Freemasonry is one of the world's oldest secular fraternal societies and which originated in Scotland. Below we explain Freemasonry as it exists under the Grand Lodge of Scotland which is the corporate body governing Freemasonry in Scotland and Scottish Masonic Lodges in many other parts of the world.
The explanation may correct some misconceptions.
Freemasonry is a society of men concerned with moral and spiritual values. Its members are taught its precepts by a series of ritual dramas. These remain substantially the same form used in Scottish stonemasons lodges, and use Scottish stonemasons' customs and tools as allegorical guides.
The Essential Qualification for Membership
The essential qualification for admission into and continuing membership is a belief in a Supreme Being. Membership is open to men of any race or religion who can fulfil this essential qualification and who are of good repute.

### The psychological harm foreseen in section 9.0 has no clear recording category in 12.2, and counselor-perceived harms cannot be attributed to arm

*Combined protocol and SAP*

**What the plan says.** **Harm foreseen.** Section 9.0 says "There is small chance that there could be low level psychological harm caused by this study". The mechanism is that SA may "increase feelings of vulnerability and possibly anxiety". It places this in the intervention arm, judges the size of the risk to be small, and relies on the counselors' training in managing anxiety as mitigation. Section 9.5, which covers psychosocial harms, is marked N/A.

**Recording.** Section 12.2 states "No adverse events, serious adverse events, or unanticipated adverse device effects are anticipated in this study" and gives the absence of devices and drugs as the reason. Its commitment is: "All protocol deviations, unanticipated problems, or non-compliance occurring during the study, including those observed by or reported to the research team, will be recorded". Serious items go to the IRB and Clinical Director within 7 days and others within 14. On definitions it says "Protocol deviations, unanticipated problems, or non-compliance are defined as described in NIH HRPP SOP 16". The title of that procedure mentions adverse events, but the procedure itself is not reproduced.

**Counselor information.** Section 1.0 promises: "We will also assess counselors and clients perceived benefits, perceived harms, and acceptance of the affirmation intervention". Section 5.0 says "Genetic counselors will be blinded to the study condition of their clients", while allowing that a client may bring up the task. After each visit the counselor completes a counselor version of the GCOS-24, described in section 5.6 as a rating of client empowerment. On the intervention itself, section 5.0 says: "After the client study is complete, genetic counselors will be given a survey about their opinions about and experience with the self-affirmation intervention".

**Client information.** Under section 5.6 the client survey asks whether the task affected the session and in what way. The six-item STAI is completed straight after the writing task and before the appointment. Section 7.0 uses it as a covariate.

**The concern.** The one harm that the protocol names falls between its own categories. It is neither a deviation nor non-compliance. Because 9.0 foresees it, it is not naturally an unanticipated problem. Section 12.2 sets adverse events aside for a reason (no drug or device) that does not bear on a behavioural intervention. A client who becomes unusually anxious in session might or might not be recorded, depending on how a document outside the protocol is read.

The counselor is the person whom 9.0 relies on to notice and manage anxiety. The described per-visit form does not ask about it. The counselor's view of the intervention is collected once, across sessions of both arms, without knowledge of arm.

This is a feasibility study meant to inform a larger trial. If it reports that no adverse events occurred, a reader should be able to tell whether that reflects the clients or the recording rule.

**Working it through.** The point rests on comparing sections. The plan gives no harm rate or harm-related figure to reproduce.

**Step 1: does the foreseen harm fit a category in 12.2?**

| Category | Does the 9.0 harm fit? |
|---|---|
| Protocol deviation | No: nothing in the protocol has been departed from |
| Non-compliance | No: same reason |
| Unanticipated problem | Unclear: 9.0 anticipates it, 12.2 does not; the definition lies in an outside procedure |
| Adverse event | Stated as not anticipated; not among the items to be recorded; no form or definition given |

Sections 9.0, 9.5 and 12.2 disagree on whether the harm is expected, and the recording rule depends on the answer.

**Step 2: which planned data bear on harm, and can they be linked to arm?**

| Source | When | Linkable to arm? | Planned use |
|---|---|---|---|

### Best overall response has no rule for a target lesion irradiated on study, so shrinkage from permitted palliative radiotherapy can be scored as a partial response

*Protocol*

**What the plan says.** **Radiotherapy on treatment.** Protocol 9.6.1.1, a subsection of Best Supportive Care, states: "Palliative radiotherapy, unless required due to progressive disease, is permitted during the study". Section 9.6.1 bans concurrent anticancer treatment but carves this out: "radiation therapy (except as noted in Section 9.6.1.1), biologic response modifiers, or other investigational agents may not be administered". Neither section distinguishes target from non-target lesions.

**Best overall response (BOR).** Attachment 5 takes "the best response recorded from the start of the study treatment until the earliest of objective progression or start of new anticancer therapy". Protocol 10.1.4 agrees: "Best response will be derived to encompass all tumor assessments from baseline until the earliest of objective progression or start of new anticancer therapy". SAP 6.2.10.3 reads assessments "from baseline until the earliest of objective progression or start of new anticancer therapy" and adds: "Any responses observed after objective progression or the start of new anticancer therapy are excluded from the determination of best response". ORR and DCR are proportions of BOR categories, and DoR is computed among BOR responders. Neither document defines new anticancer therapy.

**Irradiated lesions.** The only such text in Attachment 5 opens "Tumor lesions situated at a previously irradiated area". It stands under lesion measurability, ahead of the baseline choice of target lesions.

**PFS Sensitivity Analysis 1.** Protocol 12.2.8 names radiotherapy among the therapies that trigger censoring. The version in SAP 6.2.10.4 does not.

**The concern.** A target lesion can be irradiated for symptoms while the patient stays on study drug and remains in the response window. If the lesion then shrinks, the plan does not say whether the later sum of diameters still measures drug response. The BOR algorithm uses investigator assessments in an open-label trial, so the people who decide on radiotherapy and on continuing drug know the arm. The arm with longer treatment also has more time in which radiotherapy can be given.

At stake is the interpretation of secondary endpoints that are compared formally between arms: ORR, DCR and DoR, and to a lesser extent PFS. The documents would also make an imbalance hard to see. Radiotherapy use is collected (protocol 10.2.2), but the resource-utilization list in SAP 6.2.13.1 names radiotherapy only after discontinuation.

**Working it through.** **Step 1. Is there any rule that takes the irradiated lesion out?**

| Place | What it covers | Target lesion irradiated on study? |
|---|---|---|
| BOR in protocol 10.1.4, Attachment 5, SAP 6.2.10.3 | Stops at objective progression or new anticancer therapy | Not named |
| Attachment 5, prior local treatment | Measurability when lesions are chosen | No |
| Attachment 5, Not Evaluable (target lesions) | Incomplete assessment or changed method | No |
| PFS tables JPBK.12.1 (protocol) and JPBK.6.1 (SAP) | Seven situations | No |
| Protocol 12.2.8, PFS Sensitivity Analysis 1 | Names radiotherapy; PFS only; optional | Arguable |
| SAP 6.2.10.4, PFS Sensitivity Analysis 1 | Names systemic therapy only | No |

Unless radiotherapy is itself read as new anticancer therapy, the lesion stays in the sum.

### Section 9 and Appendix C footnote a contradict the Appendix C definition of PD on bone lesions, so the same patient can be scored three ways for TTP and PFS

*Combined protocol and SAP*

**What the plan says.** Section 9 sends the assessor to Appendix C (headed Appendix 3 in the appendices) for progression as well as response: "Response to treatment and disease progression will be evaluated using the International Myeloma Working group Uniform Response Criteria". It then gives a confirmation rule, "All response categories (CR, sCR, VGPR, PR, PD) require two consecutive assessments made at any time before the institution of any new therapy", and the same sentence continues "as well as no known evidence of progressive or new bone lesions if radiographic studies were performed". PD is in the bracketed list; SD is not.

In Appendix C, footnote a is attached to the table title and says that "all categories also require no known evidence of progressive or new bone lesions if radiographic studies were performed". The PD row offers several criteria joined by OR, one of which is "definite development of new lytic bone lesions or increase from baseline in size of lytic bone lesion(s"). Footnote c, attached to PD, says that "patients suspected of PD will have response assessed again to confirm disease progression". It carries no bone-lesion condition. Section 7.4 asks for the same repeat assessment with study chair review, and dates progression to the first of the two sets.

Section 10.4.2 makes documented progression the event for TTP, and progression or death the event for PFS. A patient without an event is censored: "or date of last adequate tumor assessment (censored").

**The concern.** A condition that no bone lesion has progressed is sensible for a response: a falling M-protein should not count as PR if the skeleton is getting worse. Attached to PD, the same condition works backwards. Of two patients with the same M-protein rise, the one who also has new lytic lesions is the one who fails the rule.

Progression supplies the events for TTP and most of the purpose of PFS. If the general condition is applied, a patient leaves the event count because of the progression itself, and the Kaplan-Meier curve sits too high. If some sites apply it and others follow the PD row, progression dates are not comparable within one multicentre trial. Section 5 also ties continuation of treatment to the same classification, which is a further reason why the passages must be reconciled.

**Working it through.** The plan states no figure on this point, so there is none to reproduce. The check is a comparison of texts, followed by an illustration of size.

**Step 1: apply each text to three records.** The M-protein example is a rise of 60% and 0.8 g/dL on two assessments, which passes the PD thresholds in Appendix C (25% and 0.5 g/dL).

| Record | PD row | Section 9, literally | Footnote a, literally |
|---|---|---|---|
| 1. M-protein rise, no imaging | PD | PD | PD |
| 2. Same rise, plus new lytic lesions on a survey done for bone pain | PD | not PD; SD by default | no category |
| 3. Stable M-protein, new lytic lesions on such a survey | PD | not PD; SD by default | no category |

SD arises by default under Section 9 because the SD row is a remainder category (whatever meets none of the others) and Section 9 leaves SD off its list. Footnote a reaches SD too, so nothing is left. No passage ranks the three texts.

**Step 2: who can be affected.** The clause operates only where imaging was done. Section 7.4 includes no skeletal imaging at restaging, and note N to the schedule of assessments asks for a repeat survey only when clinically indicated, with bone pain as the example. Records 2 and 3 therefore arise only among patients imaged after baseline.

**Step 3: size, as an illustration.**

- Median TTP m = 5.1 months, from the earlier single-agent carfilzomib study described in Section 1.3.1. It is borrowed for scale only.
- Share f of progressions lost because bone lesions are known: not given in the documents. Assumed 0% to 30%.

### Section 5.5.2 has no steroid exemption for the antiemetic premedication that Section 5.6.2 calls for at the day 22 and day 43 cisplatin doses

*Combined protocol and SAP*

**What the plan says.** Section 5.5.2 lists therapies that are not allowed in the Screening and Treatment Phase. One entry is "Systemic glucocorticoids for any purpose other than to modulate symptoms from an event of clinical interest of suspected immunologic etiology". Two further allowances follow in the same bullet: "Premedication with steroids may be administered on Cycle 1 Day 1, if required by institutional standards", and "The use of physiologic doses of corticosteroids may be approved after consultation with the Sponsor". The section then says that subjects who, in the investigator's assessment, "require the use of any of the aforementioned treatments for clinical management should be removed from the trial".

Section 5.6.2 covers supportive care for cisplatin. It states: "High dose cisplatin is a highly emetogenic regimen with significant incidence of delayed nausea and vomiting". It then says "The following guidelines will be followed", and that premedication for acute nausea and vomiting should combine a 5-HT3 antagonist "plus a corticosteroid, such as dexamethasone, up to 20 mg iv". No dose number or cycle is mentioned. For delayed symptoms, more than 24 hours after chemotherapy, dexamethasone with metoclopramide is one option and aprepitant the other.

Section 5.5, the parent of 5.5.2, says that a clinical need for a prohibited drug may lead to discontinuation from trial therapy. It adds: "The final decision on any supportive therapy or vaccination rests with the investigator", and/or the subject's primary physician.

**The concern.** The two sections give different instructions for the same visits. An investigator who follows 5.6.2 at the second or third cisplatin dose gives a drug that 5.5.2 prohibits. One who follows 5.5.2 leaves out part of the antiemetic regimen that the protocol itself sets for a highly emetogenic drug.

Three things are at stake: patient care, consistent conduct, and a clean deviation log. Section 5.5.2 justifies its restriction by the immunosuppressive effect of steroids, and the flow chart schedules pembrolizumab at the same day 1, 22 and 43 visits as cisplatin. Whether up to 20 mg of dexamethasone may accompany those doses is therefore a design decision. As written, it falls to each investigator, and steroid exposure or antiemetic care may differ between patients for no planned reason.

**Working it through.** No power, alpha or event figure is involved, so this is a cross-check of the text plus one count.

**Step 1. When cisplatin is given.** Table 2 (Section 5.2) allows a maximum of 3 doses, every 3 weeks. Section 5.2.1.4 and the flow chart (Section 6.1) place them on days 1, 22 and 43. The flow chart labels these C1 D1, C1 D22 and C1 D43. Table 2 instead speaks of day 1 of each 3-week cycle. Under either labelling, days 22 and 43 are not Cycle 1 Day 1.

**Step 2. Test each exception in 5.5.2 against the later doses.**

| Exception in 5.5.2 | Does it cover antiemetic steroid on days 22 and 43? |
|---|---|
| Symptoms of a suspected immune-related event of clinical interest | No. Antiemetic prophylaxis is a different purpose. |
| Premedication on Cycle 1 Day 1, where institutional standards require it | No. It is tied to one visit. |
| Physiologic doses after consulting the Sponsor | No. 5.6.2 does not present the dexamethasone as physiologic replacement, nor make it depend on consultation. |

Freemasonry and Religion
Freemasonry is not a religion, nor is it a substitute for religion. The one essential qualification means that Freemasonry is open to men of many religions and it expects and encourages them to continue to follow their own faith. It is not permitted for Freemasons to discuss religion (or for that matter politics) at Masonic meetings.
The Three Great Principles
For many years Freemasons have followed three great principles:
Every true Freemason will show tolerance and respect for the opinions of others and behave with kindness and understanding to his fellow creatures.
Freemasons are taught to practise charity and to care - not only for their own - but also for the community as a whole, both by charitable giving and by voluntary efforts and works as individuals.
Freemasons strive for truth, requiring high moral standards and aiming to achieve them in their own lives. Freemasons believe that these principles represent a way of achieving higher standards in life.